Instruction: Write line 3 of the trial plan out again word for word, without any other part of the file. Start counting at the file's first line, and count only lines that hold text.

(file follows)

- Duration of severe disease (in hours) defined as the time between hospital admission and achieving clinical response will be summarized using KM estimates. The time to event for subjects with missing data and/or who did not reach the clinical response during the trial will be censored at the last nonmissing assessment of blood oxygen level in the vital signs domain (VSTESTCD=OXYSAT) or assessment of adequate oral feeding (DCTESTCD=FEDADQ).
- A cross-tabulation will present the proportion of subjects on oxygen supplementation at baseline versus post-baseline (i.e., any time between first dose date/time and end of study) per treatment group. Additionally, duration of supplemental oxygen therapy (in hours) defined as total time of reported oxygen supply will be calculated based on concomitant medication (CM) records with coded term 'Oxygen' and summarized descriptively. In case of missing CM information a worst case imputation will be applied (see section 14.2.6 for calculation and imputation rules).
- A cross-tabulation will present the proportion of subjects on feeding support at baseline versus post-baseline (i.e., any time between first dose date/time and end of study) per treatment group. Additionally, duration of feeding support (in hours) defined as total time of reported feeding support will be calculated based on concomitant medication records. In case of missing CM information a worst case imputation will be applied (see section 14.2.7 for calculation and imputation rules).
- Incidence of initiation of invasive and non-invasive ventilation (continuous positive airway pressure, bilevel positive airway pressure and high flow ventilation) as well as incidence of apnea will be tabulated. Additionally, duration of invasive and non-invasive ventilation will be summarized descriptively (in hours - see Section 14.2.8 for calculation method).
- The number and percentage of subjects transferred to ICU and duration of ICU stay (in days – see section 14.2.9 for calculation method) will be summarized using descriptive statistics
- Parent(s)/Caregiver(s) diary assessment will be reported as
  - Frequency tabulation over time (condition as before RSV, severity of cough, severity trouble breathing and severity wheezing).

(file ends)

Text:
- A cross-tabulation will present the proportion of subjects on feeding support at baseline versus post-baseline (i.e., any time between first dose date/time and end of study) per treatment group. Additionally, duration of feeding support (in hours) defined as total time of reported feeding support will be calculated based on concomitant medication records. In case of missing CM information a worst case imputation will be applied (see section 14.2.7 for calculation and imputation rules).